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Date:   Fri, 14 Jun 2019 12:11:23 -0700
From:   Dave Hansen <>
To:     Alison Schofield <>
Cc:     Peter Zijlstra <>,
        "Kirill A. Shutemov" <>,
        Andrew Morton <>,,
        Thomas Gleixner <>,
        Ingo Molnar <>,
        "H. Peter Anvin" <>, Borislav Petkov <>,
        Andy Lutomirski <>,
        David Howells <>,
        Kees Cook <>,
        Kai Huang <>,
        Jacob Pan <>,,,,
Subject: Re: [PATCH, RFC 44/62] x86/mm: Set KeyIDs in encrypted VMAs for MKTME

On 6/14/19 11:46 AM, Alison Schofield wrote:
> On Fri, Jun 14, 2019 at 11:26:10AM -0700, Dave Hansen wrote:
>> On 6/14/19 10:33 AM, Alison Schofield wrote:
>>> Preserving the data across encryption key changes has not
>>> been a requirement. I'm not clear if it was ever considered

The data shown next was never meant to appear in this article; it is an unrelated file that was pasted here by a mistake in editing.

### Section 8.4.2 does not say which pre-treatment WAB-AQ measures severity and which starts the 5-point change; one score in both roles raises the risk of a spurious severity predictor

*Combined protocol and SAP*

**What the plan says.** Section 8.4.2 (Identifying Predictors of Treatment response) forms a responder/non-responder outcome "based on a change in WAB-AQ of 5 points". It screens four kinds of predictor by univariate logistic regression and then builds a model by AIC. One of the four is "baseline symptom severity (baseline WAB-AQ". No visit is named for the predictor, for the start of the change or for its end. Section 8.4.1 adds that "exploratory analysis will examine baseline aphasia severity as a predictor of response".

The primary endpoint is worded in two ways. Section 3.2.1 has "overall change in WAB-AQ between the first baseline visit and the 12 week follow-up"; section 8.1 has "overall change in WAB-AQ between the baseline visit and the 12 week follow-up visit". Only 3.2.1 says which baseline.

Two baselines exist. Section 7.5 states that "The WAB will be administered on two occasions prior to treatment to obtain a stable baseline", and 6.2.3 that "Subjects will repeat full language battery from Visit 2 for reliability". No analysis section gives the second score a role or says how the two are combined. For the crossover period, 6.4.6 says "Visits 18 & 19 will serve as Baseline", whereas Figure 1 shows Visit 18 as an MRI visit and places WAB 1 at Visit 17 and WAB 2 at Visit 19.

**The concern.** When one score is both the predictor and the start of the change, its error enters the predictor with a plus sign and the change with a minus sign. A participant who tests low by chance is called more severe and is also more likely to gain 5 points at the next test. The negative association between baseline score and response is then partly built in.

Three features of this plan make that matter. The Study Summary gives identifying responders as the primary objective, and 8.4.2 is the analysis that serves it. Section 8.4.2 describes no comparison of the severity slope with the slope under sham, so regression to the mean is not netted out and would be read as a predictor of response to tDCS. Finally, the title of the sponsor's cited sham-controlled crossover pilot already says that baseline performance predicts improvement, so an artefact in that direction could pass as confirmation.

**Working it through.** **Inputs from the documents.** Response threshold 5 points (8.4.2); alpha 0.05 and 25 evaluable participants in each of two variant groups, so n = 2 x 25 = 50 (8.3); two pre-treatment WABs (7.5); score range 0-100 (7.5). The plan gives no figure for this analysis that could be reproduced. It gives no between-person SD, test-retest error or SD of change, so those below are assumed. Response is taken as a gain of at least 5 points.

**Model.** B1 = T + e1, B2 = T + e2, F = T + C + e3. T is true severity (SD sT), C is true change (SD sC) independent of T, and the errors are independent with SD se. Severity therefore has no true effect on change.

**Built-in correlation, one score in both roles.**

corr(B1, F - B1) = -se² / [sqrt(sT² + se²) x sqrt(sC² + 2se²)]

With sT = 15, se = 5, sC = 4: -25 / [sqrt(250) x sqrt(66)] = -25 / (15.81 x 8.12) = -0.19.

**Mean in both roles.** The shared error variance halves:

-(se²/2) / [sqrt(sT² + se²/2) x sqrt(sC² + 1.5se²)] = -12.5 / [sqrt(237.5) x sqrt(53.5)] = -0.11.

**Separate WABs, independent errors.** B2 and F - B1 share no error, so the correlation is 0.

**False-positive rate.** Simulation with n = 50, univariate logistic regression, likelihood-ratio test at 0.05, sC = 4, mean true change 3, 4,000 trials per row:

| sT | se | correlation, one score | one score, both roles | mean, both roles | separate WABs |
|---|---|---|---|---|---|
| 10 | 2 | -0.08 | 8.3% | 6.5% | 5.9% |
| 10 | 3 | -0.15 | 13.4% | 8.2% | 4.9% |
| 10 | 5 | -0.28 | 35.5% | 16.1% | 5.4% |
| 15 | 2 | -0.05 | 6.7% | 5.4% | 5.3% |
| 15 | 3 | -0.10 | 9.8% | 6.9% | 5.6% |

>>> and rejected. I believe that copying in order to preserve
>>> the data was never considered.
>> We could preserve the data pretty easily.  It's just annoying, though.
>> Right now, our only KeyID conversions happen in the page allocator.  If
>> we were to convert in-place, we'd need something along the lines of:
>> 	1. Allocate a scratch page
>> 	2. Unmap target page, or at least make it entirely read-only
>> 	3. Copy plaintext into scratch page
>> 	4. Do cache KeyID conversion of page being converted:
>> 	   Flush caches, change page_ext metadata
>> 	5. Copy plaintext back into target page from scratch area
>> 	6. Re-establish PTEs with new KeyID
> Seems like the 'Copy plaintext' steps might disappoint the user, as
> much as the 'we don't preserve your data' design. Would users be happy
> w the plain text steps ?

Well, it got to be plaintext because they wrote it to memory in
plaintext in the first place, so it's kinda hard to disappoint them. :)

IMNHO, the *vast* majority of cases, folks will allocate memory and then
put a secret in it.  They aren't going to *get* a secret in some
mysterious fashion and then later decide they want to protect it.  In
other words, the inability to convert it is pretty academic and not
worth the complexity.

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